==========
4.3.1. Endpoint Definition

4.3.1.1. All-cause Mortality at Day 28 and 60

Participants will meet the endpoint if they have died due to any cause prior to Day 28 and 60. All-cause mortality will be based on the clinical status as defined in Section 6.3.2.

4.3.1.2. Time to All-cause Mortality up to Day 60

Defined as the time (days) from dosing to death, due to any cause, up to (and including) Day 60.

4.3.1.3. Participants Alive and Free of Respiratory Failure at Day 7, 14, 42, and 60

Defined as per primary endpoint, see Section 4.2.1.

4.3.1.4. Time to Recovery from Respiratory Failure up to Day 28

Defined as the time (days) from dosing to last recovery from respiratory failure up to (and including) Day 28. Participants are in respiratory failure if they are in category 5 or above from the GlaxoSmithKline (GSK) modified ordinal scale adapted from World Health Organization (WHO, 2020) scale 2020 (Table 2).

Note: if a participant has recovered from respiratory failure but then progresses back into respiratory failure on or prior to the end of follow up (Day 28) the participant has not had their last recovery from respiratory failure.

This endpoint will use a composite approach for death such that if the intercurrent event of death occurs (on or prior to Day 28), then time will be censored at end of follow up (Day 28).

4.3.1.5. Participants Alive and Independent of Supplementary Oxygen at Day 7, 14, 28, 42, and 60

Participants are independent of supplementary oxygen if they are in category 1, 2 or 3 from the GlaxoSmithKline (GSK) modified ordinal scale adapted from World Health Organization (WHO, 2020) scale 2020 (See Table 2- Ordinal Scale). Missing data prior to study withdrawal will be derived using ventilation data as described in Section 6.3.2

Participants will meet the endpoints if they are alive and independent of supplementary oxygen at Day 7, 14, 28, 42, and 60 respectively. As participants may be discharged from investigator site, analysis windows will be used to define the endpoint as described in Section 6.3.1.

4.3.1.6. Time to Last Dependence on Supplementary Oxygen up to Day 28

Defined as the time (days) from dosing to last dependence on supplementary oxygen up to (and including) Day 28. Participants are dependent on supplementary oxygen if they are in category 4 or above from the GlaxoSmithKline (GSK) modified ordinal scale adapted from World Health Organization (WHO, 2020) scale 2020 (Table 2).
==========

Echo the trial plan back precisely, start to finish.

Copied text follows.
4.3.1. Endpoint Definition

4.3.1.1. All-cause Mortality at Day 28 and 60

Participants will meet the endpoint if they have died due to any cause prior to Day 28 and 60. All-cause mortality will be based on the clinical status as defined in Section 6.3.2.

4.3.1.2. Time to All-cause Mortality up to Day 60

Defined as the time (days) from dosing to death, due to any cause, up to (and including) Day 60.

4.3.1.3. Participants Alive and Free of Respiratory Failure at Day 7, 14, 42, and 60

Defined as per primary endpoint, see Section 4.2.1.

4.3.1.4. Time to Recovery from Respiratory Failure up to Day 28

Defined as the time (days) from dosing to last recovery from respiratory failure up to (and including) Day 28. Participants are in respiratory failure if they are in category 5 or above from the GlaxoSmithKline (GSK) modified ordinal scale adapted from World Health Organization (WHO, 2020) scale 2020 (Table 2).

Note: if a participant has recovered from respiratory failure but then progresses back into respiratory failure on or prior to the end of follow up (Day 28) the participant has not had their last recovery from respiratory failure.

This endpoint will use a composite approach for death such that if the intercurrent event of death occurs (on or prior to Day 28), then time will be censored at end of follow up (Day 28).

4.3.1.5. Participants Alive and Independent of Supplementary Oxygen at Day 7, 14, 28, 42, and 60

Participants are independent of supplementary oxygen if they are in category 1, 2 or 3 from the GlaxoSmithKline (GSK) modified ordinal scale adapted from World Health Organization (WHO, 2020) scale 2020 (See Table 2- Ordinal Scale). Missing data prior to study withdrawal will be derived using ventilation data as described in Section 6.3.2

Participants will meet the endpoints if they are alive and independent of supplementary oxygen at Day 7, 14, 28, 42, and 60 respectively. As participants may be discharged from investigator site, analysis windows will be used to define the endpoint as described in Section 6.3.1.

4.3.1.6. Time to Last Dependence on Supplementary Oxygen up to Day 28

Defined as the time (days) from dosing to last dependence on supplementary oxygen up to (and including) Day 28. Participants are dependent on supplementary oxygen if they are in category 4 or above from the GlaxoSmithKline (GSK) modified ordinal scale adapted from World Health Organization (WHO, 2020) scale 2020 (Table 2).